It is hard to argue that we’ve entirely escaped these older resonances, as here we are looking for a sex symbol in state archives.
Marilyn Monroe wasn’t our first lab discovery that day. In fact, Ashley had taken the lead earlier in an effort (suggested by lab member Jose Trinidad) to find the family behind the Wonder Woman comics.
The Marstons were hardly celebrities—they were no Marilyn Monroe. But Ashley and Jose knew who they were, as would many thousands of readers of Jill Lepore’s Secret History of Wonder Woman or the even larger audience of the film it inspired, Professor Marston and the Wonder Woman.
In her book, Lepore draws on Marston family papers (and clues in Wonder Woman comics) to recreate a messy complicated family, involving the voluble, beloved, and frequently failing (or flailing) patriarch William Moulton Marston and his first wife, Elizabeth, as well as two later lovers: Olive Byrne and Marjorie Wilkes Huntley. Eventually a small gaggle of children followed too. The book explores the dynamics of this polyamorous household and the stories that its members told to conceal the truth, or–at least–to seem a bit less scandalous or queer.
Jose wanted to know how the Marstons made themselves sensible to the census taker. So did the rest of us. The chase was on.
We all began at the National Archives’s search gateway, typing in Marston family names. An optical character recognition system trained to read handwriting has made a first pass through all of the names in the entire 1950 census. The results are spotty, but considering how hard it is to read handwriting, spotty results are spectacular. In this case, though, the automated system left us without answers. Our searches turned up nothing.
How could we find the family?
It turned out, Jose and Ashley weren’t the first people in our lab to wonder about the Marstons. A few years ago I went looking for them (successfully) amongst the 1940 census sheets. As a result, I knew where they lived: 81 Oakland Beach Avenue in Rye Village, Westchester County, NY.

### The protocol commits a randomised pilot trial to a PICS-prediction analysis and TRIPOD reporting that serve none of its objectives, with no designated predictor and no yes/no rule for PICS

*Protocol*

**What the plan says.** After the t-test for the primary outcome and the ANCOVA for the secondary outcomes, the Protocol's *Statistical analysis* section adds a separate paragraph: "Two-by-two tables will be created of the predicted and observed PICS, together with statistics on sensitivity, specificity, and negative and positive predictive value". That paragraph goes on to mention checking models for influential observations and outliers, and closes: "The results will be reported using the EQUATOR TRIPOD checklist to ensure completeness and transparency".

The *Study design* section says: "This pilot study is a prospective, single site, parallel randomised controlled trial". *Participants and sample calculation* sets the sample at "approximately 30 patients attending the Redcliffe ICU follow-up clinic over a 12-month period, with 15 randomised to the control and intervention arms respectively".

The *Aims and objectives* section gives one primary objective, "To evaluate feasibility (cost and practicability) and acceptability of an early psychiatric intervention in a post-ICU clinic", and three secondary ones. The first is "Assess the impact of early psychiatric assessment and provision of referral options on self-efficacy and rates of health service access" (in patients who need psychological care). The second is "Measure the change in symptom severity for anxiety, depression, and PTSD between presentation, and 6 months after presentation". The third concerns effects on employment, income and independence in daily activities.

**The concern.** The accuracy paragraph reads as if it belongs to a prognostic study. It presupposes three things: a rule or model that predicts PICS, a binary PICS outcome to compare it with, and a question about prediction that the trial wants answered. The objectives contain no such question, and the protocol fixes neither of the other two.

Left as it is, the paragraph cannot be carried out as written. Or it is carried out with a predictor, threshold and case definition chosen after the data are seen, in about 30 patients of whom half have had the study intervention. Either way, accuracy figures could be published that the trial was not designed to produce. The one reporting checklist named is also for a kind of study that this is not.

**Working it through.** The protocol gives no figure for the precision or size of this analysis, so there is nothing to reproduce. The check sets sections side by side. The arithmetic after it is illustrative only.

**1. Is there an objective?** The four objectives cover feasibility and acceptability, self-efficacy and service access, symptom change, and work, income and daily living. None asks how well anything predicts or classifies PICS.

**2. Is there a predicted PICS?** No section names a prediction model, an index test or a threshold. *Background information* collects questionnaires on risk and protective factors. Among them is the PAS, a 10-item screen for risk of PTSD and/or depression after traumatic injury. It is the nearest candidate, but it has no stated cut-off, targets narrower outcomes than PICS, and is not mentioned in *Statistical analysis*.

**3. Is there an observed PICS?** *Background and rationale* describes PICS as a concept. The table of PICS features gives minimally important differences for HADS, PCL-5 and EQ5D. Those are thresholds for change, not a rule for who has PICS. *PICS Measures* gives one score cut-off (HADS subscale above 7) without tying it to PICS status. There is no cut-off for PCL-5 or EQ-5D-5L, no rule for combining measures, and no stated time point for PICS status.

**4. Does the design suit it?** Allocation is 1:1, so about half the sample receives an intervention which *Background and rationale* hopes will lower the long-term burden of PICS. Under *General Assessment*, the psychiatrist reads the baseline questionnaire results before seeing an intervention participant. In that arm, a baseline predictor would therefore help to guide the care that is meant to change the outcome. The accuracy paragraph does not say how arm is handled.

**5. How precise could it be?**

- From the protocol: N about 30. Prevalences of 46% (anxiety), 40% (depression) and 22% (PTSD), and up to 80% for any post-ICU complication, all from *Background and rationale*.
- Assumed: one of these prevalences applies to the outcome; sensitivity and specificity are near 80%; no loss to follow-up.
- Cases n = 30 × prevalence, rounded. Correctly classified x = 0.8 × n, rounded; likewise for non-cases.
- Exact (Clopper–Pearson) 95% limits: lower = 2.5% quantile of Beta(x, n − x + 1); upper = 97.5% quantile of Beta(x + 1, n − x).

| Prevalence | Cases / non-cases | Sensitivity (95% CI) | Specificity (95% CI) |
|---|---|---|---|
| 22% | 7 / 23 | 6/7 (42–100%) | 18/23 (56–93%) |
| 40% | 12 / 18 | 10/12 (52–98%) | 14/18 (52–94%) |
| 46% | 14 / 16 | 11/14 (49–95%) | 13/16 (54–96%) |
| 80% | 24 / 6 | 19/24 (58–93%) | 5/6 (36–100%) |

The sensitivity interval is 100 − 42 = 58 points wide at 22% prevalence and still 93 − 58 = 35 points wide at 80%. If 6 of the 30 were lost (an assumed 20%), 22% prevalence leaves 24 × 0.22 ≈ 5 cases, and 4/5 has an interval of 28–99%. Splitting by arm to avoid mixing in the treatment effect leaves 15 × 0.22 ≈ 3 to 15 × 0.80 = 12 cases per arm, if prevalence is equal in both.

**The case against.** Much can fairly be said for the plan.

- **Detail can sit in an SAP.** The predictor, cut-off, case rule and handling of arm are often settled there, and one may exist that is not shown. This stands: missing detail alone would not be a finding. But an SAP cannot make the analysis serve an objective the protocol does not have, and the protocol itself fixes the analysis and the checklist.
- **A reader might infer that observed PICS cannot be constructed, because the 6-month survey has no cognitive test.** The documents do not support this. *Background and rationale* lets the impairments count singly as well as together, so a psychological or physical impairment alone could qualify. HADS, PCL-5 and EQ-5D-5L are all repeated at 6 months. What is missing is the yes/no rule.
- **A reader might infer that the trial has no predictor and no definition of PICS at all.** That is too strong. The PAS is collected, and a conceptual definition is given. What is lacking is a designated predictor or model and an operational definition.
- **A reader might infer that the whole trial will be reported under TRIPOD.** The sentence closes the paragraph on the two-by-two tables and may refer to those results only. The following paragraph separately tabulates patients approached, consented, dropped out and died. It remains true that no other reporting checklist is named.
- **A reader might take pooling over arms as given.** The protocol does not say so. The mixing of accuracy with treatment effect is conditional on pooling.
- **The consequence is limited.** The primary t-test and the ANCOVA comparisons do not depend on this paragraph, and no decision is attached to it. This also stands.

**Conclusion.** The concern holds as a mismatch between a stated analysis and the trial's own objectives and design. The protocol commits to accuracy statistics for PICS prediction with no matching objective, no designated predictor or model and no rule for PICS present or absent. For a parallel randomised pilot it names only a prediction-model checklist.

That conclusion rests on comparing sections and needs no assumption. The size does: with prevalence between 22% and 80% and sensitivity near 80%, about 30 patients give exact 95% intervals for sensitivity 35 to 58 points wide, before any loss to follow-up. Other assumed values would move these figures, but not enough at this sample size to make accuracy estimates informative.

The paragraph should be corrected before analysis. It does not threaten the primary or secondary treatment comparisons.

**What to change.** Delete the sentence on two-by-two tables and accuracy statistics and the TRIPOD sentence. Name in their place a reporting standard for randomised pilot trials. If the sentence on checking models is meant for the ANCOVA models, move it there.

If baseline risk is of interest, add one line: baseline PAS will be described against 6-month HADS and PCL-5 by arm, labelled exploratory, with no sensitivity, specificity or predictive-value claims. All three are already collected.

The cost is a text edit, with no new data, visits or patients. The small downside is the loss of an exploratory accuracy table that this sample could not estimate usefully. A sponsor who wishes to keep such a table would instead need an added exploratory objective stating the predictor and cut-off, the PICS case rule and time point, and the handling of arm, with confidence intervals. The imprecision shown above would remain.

With that address, we could sift through census maps from Westchester County that were originally created to tell each enumerator where to go to ask their questions. The National Archives interface makes this a little tricky. Not all maps from Westchester County show up in one place. (You won’t find the right maps in the “ED Maps” section here, for instance.) So we had to scroll through the Westchester EDs, looking through descriptions that mentioned Rye, which only surfaced 13 pages of results later, with the ED map here. Those maps narrowed down our search and made E.D. 60-326 look like the most likely site for the Marstons’ house.
A few minutes later, Ashley announced: “I’ve found them.”
Setting the 1940 census records for the Marston family next to their 1950 data, it is clear that things have changed. William Moulton Marston no longer appears on the census. He has died and Elizabeth, whose steady work as a researcher at Metropolitan Life made her the longtime family breadwinner, assumed the status of household “head.” Just as Lepore had told us, the rest of family stuck together: Olive and Marjorie remained with Elizabeth; they were family.
Olive got the enumerator to write down “sister-in-law” in 1940. That changed to “sister” in 1950. This could suggest a consistent storyline, that Olive and Elizabeth were biological sisters. When William had been “head,” that made Olive an in-law, but now with Elizabeth graduating to the top of the household, Olive shifted to simply “sister.” I emphasize that this could be what happened. Given how little control people had over what enumerators wrote and how much variation and error appears in a census sheet, the shift from sister-in-law to sister could also be chance.
Marjorie Huntley’s shift in status from “lodger” to “cousin in law” is harder to explain. Cousin in law?? Maybe Marjorie told the enumerator a story like this: I was the cousin to Elizabeth’s recently departed husband. Maybe not. The change, though, results in distinct shift in status: where Marjorie had previously been someone related through commerce (as a lodger), she became in 1950 a part of the (extended) family.
It is part of the charm of the census records that they hold on to many secrets and maintain their mysteries. Even once the chase is won, our prizes are new questions to ask and new problems to puzzle over.